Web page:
Meantime other copies of the Image were painted. Fr. Sopoćko said that the one painted by Adolf Hyła after the war was not exactly according to Our Lord’s instructions; there should be a dark background, Christ should be depicted more coming toward us, the hand no higher than shoulder level, the eyes looking down as if from the Cross. Fr. Sopoćko himself organized a competition where painters could faithfully copy the original. The winner was Ludomir Sleńdziński (1889–1980) whose painting was eventually installed in the cathedral in Białystok in 1973, in a ceremony attended by Fr. Sopoćko.16

There were even more difficulties concerning misinterpretations of Saint Faustina’s writing, with a ban imposed on their promulgation from 1959 onwards. Repeated submissions to the Vatican to explain their theology were unsuccessful. In 1965, however, Fr. Sopoćko approached a certain Archbishop Karol Wojtyła in Kraków, who requested further information about them.

Meantime came the fulfillment of a request Saint Faustina received from Christ for a new religious order. In 1939, a student at Stefan Batory University, Jadwiga Osińska, was drawn by hearing a talk by Fr. Sopoćko, mentioning Jesus’ desire for a new order. She approached the priest, saying she wanted to start such a group based on the Divine Mercy. Then came a friend, Izabela Nabororowska, who also wished to join. Fr. Sopoćko gave them spiritual direction soon four more candidates expressed interest. In 1942, with war surrounding them, the six girls took temporary vows, renewing them each year. On November 16, 1944, when out of hiding, Fr. Sopoćko led a solemn profession of vows that began the new Congregation of the Sisters of Merciful Jesus. After World War II, the sisters left for Poland. Fr. Sopoćko wrote the Constitutions for the new Congregation which was established in Myślibórz, and approved in 1955. It has now spread to twelve countries.17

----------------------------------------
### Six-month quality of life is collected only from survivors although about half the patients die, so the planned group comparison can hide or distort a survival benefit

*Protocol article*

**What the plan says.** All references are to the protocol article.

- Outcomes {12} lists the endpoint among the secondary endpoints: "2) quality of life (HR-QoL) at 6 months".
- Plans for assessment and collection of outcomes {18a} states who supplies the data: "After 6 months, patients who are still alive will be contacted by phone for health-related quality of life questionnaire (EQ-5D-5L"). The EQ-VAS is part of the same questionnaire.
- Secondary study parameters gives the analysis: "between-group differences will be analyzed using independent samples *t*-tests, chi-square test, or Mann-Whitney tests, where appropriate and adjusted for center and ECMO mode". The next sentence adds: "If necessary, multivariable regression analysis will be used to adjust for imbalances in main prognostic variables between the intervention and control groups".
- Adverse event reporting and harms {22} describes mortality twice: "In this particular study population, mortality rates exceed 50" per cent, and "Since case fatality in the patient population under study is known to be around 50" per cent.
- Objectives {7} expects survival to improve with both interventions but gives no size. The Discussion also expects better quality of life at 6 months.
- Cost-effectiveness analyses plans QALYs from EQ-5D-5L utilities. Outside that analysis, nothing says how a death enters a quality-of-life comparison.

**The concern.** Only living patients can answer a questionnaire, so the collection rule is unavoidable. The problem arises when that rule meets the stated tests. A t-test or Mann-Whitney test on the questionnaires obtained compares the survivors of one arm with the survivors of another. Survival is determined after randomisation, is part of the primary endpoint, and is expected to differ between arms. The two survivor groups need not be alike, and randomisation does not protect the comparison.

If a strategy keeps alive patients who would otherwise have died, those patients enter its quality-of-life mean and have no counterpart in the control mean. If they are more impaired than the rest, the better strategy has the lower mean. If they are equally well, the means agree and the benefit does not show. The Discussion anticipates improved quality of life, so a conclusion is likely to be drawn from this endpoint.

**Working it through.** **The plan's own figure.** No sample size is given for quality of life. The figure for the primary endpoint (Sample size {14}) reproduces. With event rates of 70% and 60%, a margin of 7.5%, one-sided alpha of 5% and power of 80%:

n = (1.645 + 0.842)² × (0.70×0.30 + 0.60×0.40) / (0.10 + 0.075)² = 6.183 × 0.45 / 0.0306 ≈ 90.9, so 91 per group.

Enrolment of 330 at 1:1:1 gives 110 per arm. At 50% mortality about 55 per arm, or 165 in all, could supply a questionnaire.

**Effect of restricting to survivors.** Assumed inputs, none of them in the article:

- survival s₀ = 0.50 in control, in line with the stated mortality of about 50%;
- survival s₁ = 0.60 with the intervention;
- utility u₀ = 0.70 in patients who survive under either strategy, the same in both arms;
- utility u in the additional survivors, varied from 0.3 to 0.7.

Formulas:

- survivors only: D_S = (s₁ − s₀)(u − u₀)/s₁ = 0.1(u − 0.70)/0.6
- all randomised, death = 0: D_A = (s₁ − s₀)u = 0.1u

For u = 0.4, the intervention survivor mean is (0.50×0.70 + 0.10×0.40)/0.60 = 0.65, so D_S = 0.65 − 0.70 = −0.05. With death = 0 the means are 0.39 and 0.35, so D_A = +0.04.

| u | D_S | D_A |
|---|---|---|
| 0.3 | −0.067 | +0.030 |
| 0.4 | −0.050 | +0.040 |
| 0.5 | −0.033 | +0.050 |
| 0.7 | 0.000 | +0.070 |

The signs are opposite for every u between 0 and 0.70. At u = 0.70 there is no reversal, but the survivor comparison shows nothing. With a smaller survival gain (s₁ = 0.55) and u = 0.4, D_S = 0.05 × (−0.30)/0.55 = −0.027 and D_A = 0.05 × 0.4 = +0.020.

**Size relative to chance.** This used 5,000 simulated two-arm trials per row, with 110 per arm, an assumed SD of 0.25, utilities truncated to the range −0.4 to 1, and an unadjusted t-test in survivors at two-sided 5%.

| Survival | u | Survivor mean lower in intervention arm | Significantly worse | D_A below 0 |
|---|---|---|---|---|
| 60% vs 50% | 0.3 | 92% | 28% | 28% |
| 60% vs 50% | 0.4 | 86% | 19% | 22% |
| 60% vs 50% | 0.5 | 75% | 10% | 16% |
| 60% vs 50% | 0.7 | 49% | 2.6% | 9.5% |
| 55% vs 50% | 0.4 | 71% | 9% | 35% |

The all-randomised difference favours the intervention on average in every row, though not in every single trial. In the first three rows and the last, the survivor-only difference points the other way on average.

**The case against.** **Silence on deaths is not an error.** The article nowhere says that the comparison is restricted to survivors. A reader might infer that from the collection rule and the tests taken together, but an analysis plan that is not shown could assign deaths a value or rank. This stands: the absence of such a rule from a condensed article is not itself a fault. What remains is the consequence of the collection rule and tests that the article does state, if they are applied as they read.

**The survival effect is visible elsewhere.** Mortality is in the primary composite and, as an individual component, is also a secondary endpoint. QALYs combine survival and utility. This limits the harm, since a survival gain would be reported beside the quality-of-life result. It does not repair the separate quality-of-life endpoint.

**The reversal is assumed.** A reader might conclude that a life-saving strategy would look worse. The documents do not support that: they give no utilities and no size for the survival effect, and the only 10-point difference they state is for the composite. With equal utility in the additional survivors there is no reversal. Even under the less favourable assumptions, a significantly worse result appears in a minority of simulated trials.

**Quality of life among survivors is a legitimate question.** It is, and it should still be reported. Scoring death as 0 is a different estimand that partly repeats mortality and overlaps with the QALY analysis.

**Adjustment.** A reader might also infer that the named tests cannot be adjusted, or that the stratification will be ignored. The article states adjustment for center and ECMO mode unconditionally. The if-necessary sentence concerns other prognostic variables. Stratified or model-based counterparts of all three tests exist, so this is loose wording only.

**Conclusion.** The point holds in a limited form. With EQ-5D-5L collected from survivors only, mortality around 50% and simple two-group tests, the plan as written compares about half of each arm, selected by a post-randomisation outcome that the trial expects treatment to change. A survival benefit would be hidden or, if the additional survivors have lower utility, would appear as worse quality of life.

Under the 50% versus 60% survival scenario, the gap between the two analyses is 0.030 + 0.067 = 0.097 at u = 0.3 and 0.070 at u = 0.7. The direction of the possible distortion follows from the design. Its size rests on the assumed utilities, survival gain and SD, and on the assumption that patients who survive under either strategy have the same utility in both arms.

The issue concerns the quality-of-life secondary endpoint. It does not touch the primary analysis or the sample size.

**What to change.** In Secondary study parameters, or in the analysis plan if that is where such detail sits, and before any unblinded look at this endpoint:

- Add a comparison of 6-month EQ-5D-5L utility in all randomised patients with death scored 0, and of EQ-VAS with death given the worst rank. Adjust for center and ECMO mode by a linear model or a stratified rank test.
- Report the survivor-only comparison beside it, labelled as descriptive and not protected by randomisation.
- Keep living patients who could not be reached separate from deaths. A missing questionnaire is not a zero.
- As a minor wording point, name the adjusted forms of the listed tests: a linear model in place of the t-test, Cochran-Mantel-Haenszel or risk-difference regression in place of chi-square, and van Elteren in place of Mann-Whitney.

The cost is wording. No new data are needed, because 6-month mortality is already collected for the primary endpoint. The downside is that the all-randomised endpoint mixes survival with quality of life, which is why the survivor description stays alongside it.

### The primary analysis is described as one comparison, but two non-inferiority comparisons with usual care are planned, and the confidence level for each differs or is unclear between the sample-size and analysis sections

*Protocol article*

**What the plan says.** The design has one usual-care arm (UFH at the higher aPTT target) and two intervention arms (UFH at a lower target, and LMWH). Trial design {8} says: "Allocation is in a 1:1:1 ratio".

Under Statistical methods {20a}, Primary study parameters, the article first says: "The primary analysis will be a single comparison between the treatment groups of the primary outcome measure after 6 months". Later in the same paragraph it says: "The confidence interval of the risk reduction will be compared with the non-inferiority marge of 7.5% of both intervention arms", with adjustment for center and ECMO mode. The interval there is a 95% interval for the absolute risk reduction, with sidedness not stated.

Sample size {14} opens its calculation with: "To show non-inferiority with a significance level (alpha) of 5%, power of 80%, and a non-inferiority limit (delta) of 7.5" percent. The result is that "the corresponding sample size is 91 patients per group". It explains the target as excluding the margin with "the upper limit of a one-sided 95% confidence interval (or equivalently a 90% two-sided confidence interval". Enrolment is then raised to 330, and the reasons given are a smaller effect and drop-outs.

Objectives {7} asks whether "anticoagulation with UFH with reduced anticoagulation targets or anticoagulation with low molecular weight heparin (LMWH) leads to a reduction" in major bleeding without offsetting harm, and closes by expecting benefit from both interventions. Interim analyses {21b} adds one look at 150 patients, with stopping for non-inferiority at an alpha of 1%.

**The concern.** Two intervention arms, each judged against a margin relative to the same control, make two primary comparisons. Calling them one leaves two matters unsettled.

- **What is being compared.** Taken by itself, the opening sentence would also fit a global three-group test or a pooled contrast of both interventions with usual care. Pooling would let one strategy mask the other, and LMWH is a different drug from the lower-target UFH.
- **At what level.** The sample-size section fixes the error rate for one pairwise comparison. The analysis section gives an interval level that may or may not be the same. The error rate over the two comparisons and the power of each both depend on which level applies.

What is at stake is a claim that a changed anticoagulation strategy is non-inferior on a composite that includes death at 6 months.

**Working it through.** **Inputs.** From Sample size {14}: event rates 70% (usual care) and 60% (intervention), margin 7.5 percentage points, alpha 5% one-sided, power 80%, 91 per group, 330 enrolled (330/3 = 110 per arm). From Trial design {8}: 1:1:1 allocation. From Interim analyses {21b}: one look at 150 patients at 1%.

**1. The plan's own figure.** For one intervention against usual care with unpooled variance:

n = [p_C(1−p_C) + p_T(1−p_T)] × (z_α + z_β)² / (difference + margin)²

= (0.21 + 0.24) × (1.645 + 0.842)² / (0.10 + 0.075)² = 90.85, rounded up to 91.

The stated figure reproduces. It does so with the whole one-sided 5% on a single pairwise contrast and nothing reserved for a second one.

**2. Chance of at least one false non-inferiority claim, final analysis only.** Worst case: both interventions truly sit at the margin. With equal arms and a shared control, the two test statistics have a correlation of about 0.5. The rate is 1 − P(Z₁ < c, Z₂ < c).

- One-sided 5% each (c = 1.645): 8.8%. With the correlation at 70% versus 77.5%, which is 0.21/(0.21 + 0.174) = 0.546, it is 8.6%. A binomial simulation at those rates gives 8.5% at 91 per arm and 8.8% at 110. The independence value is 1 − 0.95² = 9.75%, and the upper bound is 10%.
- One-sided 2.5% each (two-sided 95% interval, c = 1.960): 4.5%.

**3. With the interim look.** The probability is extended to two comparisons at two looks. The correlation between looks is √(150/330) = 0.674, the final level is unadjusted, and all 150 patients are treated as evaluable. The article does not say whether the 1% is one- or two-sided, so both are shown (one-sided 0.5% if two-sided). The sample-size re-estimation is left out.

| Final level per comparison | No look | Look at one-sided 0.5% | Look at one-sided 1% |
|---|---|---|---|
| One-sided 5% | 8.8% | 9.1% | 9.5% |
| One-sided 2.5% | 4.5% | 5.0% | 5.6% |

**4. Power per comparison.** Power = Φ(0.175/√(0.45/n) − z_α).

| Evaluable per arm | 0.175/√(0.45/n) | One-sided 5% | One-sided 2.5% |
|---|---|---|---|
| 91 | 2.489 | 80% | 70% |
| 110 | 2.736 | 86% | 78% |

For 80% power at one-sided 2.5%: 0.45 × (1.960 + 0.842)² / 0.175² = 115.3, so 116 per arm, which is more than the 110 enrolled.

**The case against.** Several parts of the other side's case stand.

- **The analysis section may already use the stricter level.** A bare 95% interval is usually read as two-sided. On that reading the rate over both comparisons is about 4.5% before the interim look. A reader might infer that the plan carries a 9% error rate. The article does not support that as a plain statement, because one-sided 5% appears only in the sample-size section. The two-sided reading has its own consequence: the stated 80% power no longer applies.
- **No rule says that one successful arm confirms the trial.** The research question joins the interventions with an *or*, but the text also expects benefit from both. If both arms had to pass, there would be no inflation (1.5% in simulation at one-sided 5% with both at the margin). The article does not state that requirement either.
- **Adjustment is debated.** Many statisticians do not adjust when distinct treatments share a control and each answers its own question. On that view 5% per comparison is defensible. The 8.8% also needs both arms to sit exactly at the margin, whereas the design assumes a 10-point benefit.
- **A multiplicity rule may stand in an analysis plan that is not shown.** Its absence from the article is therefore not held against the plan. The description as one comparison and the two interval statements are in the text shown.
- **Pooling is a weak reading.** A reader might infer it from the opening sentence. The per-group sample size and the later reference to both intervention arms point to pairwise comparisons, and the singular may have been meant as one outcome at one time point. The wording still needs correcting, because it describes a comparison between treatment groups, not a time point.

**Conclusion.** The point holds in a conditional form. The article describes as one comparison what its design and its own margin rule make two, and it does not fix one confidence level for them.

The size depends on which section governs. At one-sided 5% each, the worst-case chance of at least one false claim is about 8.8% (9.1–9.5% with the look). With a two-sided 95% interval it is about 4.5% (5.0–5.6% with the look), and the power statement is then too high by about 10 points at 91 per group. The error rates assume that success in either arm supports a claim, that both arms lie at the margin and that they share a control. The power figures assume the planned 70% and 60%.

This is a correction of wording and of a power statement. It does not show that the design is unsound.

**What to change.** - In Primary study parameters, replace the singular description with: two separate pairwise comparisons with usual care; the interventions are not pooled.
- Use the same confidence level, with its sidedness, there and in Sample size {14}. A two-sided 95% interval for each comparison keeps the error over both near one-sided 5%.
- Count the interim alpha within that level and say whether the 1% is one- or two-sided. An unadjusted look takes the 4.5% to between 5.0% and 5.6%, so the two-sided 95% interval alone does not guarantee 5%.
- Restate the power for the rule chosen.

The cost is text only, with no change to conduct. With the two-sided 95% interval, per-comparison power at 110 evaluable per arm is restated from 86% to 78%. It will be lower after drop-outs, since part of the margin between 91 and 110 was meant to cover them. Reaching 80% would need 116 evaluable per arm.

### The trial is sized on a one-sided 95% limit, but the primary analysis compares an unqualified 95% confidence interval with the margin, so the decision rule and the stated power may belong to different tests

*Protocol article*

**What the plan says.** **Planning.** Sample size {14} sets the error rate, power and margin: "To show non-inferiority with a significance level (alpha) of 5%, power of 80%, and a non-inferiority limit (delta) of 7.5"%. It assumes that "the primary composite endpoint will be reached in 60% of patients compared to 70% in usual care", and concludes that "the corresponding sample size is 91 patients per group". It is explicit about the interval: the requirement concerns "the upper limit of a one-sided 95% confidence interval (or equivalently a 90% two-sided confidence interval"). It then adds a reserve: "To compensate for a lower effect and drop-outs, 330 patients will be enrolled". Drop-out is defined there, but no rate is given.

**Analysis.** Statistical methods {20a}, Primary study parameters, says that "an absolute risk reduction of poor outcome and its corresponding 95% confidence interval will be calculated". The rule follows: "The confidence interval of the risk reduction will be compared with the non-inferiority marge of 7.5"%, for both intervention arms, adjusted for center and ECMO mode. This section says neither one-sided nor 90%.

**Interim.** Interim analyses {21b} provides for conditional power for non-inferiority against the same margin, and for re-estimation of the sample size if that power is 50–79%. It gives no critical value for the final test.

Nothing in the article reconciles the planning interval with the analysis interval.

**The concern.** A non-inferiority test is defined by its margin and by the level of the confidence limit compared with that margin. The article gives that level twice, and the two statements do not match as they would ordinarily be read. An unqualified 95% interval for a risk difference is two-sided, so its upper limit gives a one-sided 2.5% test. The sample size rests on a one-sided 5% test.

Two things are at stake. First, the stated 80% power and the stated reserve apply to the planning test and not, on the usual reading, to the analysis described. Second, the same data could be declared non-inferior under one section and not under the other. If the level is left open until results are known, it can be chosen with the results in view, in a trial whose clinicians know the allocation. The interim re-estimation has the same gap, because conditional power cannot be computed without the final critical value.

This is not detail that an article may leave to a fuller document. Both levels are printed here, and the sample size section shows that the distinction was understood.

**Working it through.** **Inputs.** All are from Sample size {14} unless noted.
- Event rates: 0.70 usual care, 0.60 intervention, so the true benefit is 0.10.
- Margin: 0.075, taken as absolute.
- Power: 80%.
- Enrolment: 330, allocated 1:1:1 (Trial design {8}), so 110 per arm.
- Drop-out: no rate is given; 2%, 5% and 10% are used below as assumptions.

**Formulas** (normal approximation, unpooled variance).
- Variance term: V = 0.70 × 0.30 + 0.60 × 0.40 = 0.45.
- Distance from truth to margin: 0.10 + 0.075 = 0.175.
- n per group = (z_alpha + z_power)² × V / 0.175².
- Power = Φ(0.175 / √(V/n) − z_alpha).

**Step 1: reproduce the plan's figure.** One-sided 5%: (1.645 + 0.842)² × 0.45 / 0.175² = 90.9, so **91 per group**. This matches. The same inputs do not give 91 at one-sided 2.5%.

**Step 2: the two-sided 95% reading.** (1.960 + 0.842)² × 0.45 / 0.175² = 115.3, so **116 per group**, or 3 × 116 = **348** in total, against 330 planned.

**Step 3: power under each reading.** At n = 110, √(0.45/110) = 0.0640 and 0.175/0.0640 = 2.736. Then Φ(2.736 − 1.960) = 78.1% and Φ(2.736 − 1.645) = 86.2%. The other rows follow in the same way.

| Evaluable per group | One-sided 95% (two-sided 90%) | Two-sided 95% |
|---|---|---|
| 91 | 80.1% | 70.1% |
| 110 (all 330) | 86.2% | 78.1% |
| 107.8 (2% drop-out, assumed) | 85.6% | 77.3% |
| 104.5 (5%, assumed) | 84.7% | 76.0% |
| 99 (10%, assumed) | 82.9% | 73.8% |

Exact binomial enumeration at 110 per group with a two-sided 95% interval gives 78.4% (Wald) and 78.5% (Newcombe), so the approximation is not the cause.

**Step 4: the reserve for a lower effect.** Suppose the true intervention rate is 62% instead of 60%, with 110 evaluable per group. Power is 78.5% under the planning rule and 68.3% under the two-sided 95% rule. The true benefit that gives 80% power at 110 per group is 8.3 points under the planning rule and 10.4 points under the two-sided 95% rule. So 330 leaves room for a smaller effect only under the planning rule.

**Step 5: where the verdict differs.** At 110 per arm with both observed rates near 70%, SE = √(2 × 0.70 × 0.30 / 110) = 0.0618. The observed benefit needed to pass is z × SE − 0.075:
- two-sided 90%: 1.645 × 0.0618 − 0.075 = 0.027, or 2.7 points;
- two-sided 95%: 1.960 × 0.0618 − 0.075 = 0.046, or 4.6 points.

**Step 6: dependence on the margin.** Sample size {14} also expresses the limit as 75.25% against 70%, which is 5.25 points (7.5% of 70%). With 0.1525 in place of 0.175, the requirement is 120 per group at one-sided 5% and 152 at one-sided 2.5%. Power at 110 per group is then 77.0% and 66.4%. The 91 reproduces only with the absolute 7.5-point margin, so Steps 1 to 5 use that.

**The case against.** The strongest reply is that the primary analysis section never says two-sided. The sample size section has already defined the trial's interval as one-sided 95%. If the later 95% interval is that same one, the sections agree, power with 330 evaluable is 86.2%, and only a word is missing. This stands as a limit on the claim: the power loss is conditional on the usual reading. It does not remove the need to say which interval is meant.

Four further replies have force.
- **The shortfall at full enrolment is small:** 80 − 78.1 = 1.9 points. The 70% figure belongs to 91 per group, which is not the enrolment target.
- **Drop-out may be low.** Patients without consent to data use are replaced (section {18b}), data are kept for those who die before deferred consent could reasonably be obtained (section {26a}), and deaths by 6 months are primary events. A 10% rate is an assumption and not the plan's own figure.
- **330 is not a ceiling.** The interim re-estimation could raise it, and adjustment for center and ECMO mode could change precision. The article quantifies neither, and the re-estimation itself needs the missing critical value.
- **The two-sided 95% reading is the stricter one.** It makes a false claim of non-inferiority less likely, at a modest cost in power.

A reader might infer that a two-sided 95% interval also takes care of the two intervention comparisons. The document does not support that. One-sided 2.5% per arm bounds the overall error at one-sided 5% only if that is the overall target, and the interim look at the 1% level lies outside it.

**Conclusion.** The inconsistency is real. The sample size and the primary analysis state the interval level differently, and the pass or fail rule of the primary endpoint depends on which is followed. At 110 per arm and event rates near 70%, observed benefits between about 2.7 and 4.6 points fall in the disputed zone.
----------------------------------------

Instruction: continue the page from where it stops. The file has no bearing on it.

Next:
Early in the war, an American priest, Fr. Joszef Jarzebowski from the American Congregation of the Marians of the Immaculate Conception, was in Mariampole, Lithuania.18 He met seminarians who told him about the Divine Mercy messages. Fr. Jarzebowski visited Fr. Sopoćko, and after concelebrating Mass with him before the original Divine Mercy image in Vilnius, he received Fr. Sopoćko’s copies of the Image, his writings, and his submissions to Rome. Promising Fr. Sopoćko he would promote the Divine Mercy if he escaped war-torn Europe, four months later Fr. Jarzebowski did escape. He arrived in San Francisco, having kept a Divine Mercy holy card in his breast pocket. Thus, the devotion spread beyond Europe.

After numerous theological clarifications, Pope Paul VI lifted the ban on the Divine Mercy writings in April 1978, and from October that year, with the election of Pope John Paul II, the devotions and writings became increasingly known. Sister Beata, a postulator for the future saint, recalls meeting Sister Faustina’s family decades before, noting down interviews, working against time, collecting information before those who had known her died.19 The first saint of the new millennium was canonised on April 30, 2000, and Divine Mercy Sunday became an official feast day on the first Sunday after Easter that year. Pope John Paul said at the canonization: